Presque Isle was also on the frontlines of equine safety when the track was constructed, as its surface consists of a synthetic material known as tapeta, a mixture of sand and rubber fiber covered in wax, that was initially created by Michael Dickinson for the sole purpose of limiting the on-track breakdown of horses. Presque Isle was the first track in North America to use this surface, and the investment continues to pay for itself. For the 2018 season, Presque Isle had only two on-track breakdowns from 5815 starts, which was the lowest rate in the United States.

Along with being statistically the safest track in the country, Presque Isle has become an important place to go for potential Breeder’s Cup runners. The Presque Isle Downs Masters Stakes is a Grade II race at 6 and a half furlongs for fillies and mares that was initially intended to be a prep race for the Breeder’s Cup Filly and Mare Sprint. Since its inaugural running in 2007, the race has acted as much more than just another stop along the road for Breeder’s Cup hopefuls; it has consistently produced winners. Over the twelve years that the race has been in existence, six of the winners were found in the starting gate of the Master’s Stakes earlier in the year. From 2009-2014 every winner of the race had run previously at Presque Isle Downs, with the legendary horse Groupie Doll winning the Master’s Stakes and Filly and Mare Sprint in back-to-back years in 2012 and 2013. Twice, in 2013 and 2017, horses that ran in the Master’s Stakes together finished first and second in the Sprint. Additionally, the reigning Filly and Mare Sprint champion Shamrock Rose found herself in the winner’s circle at Presque Isle Downs earlier in the summer, by merits of a win in the Malvern Rose Stakes.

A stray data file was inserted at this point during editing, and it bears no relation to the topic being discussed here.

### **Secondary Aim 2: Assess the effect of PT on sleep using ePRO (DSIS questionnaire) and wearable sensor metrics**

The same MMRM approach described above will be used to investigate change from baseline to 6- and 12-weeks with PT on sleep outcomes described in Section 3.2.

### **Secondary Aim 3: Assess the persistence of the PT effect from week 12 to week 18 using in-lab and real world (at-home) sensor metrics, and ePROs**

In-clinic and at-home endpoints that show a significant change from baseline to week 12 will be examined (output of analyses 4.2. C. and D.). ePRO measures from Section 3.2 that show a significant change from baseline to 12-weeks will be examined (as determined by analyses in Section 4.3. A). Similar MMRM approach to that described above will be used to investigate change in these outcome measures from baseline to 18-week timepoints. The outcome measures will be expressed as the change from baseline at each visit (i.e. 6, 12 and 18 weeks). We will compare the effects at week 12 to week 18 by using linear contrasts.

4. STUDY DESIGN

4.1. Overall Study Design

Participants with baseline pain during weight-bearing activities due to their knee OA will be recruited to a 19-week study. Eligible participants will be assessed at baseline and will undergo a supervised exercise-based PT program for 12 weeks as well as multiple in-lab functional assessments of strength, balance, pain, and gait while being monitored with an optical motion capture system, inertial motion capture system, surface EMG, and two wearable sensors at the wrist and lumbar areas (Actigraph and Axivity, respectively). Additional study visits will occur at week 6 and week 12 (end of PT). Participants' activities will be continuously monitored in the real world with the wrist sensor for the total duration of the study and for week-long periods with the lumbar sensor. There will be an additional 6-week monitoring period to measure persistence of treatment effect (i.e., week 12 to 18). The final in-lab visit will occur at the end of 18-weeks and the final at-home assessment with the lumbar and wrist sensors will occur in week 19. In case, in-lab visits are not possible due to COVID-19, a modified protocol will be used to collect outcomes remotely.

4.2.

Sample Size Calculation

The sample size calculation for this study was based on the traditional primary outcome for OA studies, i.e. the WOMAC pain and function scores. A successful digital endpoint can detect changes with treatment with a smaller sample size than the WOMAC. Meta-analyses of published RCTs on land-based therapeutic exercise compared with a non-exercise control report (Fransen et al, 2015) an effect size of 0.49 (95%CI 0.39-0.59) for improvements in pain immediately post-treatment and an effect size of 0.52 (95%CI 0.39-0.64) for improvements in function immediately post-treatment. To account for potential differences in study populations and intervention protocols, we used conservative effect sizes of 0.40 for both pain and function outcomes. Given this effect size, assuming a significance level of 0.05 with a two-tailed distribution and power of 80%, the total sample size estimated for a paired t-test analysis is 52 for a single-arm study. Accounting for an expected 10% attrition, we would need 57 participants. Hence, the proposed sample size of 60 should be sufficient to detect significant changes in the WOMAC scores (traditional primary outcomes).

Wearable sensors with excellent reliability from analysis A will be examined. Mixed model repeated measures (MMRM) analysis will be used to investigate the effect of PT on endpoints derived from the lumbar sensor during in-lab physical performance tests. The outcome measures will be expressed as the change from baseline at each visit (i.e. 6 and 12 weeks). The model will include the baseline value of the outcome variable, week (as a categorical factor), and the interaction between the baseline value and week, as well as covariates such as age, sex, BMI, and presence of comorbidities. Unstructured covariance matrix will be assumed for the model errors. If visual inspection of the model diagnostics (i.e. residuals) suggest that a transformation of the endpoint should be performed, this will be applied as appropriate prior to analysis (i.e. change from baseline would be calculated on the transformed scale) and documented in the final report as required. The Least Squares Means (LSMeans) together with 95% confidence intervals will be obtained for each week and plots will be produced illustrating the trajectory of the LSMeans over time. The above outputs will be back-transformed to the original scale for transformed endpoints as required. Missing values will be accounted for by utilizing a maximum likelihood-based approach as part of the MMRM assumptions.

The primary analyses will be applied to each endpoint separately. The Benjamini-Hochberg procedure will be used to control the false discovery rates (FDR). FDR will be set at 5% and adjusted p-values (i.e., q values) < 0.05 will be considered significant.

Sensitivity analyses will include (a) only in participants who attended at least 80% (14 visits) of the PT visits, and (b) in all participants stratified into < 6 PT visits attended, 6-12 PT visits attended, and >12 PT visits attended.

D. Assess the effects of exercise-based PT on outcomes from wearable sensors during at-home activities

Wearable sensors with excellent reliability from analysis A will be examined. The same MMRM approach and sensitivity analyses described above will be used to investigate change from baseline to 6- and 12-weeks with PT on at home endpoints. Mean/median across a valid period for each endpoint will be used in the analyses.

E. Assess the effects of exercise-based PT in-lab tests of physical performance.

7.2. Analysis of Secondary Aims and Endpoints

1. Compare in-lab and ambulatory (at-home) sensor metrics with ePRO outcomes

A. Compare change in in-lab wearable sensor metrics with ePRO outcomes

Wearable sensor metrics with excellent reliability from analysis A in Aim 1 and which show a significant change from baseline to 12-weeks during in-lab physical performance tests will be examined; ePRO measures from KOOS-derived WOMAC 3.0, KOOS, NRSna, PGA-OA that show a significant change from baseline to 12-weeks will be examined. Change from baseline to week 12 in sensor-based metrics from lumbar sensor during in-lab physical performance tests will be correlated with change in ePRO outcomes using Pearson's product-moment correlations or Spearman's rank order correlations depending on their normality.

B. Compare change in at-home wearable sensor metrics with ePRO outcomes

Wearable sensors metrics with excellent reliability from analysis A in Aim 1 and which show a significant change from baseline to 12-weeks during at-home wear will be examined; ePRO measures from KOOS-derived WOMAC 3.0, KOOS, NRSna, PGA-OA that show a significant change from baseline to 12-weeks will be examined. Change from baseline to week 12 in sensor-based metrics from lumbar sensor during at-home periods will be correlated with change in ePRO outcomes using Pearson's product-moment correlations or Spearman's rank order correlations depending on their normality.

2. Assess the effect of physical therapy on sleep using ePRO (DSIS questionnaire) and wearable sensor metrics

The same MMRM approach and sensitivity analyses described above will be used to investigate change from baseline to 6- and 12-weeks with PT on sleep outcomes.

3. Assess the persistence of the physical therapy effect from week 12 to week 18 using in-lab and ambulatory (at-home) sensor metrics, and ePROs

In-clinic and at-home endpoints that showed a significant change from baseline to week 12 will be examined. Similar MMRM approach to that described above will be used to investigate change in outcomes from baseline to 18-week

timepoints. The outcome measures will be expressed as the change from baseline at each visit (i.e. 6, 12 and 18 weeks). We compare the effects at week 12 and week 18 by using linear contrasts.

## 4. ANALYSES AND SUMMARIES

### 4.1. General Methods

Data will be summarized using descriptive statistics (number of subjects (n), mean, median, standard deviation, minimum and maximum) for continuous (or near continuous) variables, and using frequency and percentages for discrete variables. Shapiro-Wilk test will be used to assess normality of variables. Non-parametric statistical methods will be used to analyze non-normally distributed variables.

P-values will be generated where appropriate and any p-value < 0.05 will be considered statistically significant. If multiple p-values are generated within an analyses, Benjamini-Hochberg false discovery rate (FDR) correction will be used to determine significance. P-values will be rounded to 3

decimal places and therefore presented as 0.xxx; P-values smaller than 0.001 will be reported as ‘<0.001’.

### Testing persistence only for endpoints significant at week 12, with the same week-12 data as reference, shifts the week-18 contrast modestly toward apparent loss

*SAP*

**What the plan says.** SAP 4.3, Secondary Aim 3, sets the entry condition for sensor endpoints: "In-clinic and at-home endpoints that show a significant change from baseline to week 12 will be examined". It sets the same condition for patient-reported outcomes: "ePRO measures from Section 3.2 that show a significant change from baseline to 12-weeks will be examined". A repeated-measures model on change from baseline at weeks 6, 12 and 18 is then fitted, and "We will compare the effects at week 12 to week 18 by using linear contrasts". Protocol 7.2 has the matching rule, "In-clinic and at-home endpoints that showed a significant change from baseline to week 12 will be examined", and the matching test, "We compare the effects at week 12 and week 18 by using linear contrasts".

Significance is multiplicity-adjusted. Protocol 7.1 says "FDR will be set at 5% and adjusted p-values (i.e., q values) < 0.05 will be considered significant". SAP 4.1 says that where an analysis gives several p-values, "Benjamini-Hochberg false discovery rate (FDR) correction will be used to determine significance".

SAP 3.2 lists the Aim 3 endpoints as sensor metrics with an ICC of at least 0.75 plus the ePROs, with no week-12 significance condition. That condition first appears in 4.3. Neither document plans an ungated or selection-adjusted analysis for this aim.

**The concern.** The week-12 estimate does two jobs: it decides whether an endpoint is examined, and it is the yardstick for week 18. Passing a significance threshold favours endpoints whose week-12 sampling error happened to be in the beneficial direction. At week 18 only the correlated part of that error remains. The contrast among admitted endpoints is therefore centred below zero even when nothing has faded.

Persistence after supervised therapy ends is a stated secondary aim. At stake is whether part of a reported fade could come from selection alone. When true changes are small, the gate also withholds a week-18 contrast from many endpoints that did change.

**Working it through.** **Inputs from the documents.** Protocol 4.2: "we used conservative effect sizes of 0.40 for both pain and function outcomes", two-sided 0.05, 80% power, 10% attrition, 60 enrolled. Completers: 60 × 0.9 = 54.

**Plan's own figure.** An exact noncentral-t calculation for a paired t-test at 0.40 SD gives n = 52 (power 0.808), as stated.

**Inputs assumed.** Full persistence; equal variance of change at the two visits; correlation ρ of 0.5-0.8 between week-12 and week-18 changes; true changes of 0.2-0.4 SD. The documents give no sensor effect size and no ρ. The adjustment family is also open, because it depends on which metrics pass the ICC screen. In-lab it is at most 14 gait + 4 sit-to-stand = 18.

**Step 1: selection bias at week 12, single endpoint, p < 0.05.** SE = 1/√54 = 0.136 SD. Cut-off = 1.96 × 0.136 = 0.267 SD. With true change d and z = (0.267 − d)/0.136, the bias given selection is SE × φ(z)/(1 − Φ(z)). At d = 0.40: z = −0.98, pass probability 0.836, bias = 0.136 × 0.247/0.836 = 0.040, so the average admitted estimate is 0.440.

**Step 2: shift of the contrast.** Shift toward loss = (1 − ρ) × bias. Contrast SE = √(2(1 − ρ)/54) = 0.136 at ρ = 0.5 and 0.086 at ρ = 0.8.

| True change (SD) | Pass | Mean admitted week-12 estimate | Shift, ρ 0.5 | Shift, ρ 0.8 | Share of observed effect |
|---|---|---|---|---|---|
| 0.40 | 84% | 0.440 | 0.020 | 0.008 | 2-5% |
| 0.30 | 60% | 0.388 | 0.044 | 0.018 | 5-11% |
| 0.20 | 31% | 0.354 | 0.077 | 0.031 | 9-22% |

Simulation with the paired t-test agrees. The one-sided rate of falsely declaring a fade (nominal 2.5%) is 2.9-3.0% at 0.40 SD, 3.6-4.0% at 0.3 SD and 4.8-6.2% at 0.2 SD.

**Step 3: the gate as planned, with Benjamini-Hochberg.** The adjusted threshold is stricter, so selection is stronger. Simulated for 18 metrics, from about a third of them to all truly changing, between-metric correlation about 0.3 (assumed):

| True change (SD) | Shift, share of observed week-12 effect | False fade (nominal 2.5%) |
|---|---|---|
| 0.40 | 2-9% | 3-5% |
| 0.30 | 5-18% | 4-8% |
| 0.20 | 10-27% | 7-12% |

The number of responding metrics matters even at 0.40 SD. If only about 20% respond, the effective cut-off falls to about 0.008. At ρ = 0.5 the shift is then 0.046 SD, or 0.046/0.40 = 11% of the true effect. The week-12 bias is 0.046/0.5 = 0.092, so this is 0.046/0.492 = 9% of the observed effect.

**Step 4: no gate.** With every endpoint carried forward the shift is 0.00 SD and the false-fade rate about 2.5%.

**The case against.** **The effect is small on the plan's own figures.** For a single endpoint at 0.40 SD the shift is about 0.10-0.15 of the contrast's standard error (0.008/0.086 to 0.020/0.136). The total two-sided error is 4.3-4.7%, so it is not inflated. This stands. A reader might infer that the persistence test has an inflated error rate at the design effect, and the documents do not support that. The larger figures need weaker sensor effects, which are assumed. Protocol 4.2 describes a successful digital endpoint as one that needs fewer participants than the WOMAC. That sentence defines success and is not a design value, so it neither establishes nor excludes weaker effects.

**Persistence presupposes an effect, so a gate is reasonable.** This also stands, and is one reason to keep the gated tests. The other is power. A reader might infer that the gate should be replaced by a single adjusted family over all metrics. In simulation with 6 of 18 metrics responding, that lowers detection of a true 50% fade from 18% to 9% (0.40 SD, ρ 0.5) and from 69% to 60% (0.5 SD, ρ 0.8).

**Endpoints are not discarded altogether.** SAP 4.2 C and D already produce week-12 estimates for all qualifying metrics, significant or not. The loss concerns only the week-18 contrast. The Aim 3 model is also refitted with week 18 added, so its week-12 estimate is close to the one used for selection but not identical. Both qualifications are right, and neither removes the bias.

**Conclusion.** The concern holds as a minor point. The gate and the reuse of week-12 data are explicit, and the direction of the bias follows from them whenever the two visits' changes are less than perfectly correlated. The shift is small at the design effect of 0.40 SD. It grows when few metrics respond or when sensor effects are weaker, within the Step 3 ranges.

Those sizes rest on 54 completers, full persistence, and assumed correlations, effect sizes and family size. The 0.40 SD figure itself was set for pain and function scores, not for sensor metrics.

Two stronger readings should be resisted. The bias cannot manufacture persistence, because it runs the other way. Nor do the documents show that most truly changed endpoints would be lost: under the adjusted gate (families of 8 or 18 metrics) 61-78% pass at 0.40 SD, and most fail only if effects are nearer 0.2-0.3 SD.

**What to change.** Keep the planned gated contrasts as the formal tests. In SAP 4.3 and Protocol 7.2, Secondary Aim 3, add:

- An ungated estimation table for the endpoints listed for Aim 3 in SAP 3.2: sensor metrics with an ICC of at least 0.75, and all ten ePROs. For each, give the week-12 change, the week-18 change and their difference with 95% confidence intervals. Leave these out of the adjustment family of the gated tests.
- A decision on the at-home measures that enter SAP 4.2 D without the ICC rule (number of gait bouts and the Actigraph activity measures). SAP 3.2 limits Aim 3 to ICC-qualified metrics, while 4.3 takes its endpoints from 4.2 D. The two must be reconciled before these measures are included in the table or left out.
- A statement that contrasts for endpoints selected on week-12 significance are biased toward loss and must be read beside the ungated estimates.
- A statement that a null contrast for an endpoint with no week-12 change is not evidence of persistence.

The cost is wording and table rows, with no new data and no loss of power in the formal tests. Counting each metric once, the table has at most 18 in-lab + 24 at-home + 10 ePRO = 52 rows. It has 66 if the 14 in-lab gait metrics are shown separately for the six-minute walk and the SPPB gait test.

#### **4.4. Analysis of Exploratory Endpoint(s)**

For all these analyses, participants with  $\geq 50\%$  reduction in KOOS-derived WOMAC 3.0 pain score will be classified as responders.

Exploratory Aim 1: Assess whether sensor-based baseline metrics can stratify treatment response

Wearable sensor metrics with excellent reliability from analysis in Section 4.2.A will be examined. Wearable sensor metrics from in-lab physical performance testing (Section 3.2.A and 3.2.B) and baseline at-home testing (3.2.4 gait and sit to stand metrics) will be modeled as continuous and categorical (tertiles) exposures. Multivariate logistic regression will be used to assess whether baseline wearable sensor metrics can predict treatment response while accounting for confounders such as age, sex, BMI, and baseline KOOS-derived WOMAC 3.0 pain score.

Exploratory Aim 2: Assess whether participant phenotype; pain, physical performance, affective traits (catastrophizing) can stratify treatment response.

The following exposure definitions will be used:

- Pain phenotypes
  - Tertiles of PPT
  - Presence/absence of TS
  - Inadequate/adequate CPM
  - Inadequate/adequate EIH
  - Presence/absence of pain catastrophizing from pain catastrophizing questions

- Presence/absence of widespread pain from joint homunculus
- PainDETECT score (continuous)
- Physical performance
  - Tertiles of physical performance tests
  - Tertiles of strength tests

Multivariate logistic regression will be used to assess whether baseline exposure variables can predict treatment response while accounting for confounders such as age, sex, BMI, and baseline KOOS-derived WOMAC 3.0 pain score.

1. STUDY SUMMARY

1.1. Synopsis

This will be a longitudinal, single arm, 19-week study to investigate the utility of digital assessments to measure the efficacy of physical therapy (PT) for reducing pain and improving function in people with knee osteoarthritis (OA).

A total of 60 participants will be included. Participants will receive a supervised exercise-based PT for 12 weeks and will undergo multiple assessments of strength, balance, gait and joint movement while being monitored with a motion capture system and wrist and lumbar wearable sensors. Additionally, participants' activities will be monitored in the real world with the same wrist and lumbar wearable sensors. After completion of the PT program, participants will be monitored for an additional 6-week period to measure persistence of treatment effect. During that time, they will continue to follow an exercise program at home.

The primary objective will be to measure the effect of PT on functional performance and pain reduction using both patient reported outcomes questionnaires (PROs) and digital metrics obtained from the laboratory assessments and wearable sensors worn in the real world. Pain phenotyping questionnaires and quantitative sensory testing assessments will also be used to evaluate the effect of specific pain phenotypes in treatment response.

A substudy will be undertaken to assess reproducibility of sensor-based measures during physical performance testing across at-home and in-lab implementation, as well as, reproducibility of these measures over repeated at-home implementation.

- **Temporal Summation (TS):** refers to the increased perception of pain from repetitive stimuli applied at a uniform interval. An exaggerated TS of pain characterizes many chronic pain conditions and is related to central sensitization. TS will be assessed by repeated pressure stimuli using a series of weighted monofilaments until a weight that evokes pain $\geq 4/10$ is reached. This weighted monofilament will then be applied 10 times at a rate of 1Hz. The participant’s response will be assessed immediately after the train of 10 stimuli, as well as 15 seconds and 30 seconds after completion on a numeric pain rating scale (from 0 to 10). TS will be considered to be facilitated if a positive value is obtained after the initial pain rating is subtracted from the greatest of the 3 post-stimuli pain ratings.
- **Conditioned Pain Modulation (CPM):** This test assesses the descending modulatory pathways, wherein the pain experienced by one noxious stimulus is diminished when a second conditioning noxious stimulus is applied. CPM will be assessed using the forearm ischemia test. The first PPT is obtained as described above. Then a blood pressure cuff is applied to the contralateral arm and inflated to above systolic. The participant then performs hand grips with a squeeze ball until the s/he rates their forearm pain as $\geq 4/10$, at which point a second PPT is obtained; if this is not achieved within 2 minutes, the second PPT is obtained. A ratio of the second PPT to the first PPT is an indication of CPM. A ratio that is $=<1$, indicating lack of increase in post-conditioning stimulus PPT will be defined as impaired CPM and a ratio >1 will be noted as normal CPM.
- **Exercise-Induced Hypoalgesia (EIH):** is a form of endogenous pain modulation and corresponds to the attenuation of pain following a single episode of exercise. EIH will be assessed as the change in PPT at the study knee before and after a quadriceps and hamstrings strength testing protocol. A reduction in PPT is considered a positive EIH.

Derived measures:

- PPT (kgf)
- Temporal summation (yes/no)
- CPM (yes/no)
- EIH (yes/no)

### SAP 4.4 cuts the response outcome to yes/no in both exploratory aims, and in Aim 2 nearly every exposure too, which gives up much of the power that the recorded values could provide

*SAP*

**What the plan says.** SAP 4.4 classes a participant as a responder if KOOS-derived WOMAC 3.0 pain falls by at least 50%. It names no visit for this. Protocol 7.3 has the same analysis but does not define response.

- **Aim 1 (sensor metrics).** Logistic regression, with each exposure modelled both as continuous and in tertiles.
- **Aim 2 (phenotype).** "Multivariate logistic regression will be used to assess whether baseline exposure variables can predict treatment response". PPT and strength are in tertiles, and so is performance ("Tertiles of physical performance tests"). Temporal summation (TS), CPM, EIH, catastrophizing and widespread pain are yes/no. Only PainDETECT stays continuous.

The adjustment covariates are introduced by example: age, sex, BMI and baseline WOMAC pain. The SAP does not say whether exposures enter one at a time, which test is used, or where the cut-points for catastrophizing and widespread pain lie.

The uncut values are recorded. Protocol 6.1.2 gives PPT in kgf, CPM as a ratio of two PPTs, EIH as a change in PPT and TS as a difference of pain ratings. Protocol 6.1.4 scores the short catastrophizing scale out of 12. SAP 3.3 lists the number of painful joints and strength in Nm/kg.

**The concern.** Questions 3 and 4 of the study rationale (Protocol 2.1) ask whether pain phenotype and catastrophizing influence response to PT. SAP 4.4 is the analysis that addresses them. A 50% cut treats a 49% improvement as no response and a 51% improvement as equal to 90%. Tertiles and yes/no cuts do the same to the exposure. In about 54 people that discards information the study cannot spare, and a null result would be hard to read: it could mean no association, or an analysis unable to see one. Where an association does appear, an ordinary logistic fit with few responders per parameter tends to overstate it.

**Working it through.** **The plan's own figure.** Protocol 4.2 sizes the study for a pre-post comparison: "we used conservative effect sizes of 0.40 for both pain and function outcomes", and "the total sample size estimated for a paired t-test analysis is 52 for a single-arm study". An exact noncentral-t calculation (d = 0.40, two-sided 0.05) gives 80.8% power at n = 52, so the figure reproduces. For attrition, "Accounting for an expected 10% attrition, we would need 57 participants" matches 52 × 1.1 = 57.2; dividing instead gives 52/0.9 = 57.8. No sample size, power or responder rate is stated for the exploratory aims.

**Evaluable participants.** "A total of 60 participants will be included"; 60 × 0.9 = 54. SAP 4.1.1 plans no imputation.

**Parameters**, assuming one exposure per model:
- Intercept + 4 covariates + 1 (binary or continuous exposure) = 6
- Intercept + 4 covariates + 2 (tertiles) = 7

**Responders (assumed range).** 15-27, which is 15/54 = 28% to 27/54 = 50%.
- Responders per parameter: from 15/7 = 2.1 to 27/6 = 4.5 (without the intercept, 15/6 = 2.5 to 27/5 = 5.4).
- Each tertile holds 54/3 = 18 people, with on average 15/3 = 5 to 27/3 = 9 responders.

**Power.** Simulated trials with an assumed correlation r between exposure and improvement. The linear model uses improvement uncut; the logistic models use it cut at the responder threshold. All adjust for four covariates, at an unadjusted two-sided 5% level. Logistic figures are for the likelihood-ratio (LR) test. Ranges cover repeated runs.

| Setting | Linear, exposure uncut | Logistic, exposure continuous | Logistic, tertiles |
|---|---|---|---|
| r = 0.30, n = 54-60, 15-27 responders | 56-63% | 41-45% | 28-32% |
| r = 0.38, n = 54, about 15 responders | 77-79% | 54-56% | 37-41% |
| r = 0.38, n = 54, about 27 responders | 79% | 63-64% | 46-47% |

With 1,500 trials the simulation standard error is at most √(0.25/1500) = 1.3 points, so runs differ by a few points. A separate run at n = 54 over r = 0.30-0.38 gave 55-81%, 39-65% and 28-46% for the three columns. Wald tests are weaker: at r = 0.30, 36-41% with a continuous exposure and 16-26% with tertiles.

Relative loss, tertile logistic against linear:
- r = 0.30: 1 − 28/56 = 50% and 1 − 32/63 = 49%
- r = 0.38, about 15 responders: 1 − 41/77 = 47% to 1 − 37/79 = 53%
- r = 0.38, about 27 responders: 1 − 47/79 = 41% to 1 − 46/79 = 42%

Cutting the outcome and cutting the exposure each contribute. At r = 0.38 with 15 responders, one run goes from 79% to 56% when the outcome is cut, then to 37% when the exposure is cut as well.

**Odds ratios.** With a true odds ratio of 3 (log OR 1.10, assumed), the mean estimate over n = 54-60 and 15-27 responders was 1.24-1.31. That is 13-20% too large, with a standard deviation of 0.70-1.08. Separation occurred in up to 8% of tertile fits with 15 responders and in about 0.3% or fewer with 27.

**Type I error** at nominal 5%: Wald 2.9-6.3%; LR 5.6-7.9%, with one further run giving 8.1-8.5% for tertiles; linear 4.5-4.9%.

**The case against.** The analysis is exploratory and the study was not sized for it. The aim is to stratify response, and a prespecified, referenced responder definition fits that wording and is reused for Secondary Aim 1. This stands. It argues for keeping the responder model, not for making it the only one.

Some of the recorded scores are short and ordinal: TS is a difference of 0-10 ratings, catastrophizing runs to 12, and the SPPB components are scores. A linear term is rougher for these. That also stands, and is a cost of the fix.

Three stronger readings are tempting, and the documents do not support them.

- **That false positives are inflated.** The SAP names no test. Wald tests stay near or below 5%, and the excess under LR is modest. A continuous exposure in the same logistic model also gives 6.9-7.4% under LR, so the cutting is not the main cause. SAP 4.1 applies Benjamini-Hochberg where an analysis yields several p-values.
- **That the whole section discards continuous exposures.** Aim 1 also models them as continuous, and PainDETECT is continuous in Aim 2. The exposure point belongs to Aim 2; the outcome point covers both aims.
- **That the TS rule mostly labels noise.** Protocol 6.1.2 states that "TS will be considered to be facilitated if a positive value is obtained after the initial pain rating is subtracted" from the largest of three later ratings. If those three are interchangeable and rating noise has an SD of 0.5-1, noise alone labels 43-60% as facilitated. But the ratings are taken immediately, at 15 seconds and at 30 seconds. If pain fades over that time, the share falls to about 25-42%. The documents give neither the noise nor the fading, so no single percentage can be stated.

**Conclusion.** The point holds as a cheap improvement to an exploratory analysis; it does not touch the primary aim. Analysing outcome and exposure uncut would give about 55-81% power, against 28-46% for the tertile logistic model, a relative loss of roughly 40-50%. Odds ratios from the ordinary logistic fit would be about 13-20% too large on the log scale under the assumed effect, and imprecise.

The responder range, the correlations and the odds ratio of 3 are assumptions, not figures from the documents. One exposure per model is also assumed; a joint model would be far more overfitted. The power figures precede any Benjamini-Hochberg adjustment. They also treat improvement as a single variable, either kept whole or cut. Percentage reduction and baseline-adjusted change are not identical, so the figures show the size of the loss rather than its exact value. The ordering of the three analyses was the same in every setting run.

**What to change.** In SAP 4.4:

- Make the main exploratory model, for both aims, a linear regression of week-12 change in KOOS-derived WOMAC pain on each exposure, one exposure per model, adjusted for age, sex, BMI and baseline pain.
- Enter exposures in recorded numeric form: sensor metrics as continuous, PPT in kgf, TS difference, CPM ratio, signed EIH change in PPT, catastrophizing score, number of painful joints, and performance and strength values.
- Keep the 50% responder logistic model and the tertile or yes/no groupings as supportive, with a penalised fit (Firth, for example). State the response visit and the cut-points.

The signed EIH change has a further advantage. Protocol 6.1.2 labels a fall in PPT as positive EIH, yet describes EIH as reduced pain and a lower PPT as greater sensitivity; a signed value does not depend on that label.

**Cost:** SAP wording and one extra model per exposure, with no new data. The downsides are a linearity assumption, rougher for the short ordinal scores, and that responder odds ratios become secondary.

Along with key races and lucrative horses, the track has not had a problem with luring important trainers and jockeys to the track the way that its predecessors in the area had in the past. World-class trainers such as Todd Pletcher, Steve Asmussen, and Graham Motion have saddled horses at the track and top jockeys, including Mike Smith and Julien Leparoux have found themselves in the irons here. Jockey Antonio Gallardo consistently ranks highly in the win column on a yearly-basis nationwide, and he finds a home at Presque Isle Downs every summer.

The prominence and innovations utilized by Presque Isle, and the horsemen, jockeys, and horses it has drawn, have re-written the history books of racing in Erie for the better, and the future seems to be getting brighter. While the tough-luck of racetracks past and the history of off-track betting has given grit and character to the city over the years, Presque Isle Downs has moved racing in the Erie area to the front of technology, safety, and success in the world of thoroughbred racing. With the track’s purchase by industry powerhouse Churchill Downs, the most successful years surely lie ahead. The 2019 meet has the potential to be the most successful meet in Erie’s history as Presque Isle finds itself as the newest track to be covered by the iconic Twin Spires logo.